(Melon, pineapple, coconut, white tea, hibiscus, sweet blackberry leaves, apple, rose petals, rhubarb, safflower blossoms, natural watermelon, rhubarb and coconut flavouring.)
What happens when you throw three incredibly overdone flavours together? Well, in this case, you get Tea The North, a cheesy play on words of We The North… in true DAVIDsTea fashion. Here, melon and coconut come together in a limited edition blend, created in honour of Canada Day and its upcoming 150th birthday. It is packed full of ingredients that are meant to represent the colours of our nation’s flag: red and white. Red? Hibiscus, rose petals, rhubarb, safflower blossoms. White? Coconut, apple, melon, and of course the white tea. The loose leaf contains shavings of coconut, plenty of dried fruit and flower petals, with the white tea base laying amongst everything else. It doesn’t look completely red and white per se, but I suppose it’s close enough. The dry note is strong and powerful; it really tickles the nose if you get close enough. It’s mostly the coconut and watermelon that you pick up, but there is also a slight floral hint from the rose petals.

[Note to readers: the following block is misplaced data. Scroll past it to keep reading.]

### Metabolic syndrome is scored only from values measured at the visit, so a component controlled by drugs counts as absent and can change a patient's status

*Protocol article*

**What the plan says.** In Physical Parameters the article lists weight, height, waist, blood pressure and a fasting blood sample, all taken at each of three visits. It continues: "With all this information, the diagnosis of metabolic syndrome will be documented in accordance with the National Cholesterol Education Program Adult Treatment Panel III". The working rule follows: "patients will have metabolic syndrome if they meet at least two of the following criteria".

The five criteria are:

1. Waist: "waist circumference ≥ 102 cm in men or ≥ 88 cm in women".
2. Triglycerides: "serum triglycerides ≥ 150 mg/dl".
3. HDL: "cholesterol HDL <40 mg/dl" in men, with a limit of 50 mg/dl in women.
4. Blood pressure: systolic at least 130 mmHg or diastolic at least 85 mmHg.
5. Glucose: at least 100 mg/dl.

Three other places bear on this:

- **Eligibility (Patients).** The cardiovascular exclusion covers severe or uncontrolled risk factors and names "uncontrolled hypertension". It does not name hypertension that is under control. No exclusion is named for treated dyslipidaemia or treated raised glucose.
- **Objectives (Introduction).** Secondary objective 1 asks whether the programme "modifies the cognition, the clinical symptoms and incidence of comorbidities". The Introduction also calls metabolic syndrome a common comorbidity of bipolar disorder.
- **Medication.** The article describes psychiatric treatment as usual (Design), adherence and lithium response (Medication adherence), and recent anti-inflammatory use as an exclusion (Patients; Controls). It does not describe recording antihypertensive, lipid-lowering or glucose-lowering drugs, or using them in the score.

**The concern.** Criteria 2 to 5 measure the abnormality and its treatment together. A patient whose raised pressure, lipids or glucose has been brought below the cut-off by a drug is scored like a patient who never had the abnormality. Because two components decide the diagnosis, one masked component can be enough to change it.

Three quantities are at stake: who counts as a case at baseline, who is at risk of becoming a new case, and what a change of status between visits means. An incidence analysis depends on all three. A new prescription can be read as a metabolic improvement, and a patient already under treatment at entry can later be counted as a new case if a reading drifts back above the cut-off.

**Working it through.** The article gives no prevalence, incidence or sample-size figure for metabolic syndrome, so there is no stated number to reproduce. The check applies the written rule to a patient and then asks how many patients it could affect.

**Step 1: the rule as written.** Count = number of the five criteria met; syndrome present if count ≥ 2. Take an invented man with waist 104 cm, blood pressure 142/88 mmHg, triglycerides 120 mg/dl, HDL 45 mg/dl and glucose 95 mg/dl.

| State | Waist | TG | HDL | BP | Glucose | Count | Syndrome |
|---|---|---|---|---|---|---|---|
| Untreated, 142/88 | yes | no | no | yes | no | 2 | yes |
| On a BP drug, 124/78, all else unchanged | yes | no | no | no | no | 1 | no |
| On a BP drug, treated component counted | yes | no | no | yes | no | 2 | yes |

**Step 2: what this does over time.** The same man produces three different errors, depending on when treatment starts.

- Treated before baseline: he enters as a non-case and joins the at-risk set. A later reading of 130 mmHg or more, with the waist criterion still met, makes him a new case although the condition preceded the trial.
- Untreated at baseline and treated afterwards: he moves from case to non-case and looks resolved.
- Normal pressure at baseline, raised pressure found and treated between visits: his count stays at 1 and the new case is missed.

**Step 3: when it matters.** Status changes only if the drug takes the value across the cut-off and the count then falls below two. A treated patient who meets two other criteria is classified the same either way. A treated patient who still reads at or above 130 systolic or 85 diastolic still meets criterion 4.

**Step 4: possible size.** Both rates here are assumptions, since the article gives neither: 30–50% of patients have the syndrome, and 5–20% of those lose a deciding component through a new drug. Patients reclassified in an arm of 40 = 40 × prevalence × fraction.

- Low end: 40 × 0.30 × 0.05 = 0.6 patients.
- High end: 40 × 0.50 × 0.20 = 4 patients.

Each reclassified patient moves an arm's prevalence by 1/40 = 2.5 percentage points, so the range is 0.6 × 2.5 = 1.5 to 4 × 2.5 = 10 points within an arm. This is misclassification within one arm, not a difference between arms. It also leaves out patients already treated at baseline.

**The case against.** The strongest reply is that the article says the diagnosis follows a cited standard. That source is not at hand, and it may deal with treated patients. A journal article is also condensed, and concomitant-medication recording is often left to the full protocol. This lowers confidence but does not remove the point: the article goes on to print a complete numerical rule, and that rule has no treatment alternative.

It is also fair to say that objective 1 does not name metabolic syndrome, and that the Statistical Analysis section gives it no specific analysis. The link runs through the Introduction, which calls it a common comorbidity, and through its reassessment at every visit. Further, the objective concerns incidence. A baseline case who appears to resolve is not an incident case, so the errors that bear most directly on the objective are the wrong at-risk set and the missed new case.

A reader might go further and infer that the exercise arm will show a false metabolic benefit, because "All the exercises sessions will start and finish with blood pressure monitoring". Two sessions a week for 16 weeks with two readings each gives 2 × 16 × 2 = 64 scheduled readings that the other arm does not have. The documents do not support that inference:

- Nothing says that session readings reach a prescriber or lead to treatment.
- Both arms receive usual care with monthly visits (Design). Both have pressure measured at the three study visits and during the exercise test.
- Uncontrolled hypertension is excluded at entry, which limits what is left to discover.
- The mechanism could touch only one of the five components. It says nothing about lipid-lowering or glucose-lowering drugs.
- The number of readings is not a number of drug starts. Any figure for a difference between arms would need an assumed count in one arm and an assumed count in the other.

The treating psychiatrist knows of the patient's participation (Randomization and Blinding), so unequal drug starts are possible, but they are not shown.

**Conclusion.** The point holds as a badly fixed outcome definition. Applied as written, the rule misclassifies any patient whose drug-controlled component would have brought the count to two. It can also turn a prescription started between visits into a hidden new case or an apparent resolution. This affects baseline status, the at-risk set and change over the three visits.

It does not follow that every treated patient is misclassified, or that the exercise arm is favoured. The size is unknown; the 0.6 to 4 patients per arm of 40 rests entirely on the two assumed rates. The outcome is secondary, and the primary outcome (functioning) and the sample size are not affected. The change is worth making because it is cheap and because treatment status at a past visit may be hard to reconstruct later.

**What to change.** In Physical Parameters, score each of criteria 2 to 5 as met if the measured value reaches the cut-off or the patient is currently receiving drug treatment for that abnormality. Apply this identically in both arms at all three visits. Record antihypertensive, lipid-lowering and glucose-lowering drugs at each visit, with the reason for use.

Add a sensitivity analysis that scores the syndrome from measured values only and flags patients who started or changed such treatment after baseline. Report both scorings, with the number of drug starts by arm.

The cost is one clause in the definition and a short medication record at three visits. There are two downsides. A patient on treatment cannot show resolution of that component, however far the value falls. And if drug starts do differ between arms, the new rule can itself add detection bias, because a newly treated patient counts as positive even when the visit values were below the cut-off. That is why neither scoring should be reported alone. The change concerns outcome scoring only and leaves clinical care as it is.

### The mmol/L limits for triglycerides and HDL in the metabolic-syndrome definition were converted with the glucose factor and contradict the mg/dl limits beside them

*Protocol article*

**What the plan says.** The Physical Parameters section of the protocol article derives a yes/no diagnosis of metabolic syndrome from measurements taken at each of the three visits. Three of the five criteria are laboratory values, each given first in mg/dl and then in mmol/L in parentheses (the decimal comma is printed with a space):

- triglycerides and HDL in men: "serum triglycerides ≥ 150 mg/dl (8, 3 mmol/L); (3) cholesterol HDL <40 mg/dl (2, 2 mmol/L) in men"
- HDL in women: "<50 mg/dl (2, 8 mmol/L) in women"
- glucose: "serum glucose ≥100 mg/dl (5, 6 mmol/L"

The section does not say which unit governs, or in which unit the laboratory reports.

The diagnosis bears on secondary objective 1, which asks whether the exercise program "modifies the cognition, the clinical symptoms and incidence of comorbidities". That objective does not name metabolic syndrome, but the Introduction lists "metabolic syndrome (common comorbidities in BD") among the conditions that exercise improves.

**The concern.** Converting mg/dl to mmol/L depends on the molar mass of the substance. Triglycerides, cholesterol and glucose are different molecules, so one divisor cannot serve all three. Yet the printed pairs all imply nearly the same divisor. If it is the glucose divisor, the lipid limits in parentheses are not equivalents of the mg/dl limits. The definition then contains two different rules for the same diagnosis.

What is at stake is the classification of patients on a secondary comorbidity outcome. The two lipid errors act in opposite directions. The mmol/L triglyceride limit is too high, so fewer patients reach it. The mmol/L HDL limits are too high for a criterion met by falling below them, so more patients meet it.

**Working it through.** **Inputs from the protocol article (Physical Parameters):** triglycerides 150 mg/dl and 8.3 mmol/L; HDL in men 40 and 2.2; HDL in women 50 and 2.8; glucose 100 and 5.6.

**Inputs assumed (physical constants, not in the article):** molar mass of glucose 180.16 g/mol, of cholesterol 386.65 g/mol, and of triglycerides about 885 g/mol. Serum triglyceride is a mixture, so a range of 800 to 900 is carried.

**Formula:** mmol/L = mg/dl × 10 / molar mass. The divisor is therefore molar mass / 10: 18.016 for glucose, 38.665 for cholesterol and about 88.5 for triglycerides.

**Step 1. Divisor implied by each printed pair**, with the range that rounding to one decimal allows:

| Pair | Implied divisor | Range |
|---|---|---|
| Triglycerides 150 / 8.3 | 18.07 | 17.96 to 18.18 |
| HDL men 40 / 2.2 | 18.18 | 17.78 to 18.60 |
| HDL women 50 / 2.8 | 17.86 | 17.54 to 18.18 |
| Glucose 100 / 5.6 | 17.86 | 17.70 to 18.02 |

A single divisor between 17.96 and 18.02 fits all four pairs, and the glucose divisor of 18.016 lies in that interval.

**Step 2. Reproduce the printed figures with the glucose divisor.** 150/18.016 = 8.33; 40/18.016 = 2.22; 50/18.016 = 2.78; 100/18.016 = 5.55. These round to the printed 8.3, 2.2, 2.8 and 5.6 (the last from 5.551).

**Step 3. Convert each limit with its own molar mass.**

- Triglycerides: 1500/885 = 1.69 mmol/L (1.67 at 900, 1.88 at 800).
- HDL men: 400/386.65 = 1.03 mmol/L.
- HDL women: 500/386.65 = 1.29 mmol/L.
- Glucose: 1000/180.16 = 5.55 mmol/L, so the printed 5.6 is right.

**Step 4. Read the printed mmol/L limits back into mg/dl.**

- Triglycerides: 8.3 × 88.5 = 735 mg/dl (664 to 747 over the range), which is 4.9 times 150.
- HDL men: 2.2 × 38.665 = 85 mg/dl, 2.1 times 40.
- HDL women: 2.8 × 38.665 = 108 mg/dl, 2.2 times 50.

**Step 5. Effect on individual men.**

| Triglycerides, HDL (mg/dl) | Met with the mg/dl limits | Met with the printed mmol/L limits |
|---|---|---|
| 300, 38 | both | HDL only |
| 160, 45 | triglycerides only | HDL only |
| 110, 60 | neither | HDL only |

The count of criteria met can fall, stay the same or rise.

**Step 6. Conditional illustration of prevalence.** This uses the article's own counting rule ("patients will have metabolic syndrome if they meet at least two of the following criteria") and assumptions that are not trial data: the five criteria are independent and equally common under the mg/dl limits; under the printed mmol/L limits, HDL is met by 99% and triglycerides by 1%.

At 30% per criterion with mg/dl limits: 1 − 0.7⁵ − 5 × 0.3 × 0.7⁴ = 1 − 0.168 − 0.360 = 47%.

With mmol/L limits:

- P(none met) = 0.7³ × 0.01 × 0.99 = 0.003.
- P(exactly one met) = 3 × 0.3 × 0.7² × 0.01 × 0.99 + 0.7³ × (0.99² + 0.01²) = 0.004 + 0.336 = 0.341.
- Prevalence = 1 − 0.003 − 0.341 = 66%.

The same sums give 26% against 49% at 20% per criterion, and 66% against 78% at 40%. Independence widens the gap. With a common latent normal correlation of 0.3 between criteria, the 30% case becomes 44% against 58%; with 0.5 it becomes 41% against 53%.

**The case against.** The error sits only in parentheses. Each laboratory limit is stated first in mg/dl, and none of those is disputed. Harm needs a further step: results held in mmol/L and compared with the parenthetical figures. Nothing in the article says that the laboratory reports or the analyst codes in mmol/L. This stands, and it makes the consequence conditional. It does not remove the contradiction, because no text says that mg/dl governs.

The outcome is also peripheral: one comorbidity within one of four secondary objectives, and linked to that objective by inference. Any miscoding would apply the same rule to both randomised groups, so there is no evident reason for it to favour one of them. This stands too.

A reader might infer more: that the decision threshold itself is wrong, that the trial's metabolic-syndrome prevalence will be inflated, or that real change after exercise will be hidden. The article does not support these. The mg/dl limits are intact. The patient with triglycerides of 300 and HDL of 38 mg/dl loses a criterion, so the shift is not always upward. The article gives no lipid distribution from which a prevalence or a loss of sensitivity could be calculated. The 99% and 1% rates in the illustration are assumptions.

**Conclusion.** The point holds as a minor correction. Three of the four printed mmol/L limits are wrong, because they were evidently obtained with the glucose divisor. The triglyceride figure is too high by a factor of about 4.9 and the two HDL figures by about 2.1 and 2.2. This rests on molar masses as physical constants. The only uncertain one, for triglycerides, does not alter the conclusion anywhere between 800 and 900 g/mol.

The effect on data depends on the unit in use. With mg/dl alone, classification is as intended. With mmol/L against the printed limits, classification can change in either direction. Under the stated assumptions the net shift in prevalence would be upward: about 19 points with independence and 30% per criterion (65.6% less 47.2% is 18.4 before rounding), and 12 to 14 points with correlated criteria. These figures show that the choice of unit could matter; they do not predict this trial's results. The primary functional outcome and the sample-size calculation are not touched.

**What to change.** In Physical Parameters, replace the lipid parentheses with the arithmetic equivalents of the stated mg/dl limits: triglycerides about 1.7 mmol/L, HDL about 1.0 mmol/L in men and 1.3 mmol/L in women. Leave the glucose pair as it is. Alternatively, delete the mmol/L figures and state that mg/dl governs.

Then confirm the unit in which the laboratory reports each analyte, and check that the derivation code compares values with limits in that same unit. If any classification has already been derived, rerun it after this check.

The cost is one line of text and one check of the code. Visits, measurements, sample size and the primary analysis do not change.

After four minutes, it steeps to this reddish orange colour, that kind of looks like diluted watermelon juice. Thankfully the aforementioned potent aroma has toned down significantly. The white tea isn’t really present, and there’s no bitterness at all, which is certainly a plus. The other flavours here clearly dominate and camouflage the base. In sipping, the following tasting notes come through: sweet, creamy, and tangy. It’s admittedly a nice mix. As excepted, the coconut definitely stands out alongside the other ingredients, but the fruitier aspects help to keep this blend in check. I appreciate that there isn’t a heavy tartness or need for additional sugar. But even with that being said, if you don’t enjoy coconut, Tea The North is probably not the tea for you. Yes, it is the summer time, but overall, this tisane comes off as a half-assed attempt at being patriotic. Tea The North definitely had a ton of potential to be great, decent even. But it was like a bunch of red and white looking ingredients were just thrown together blindly and forced to co-exist.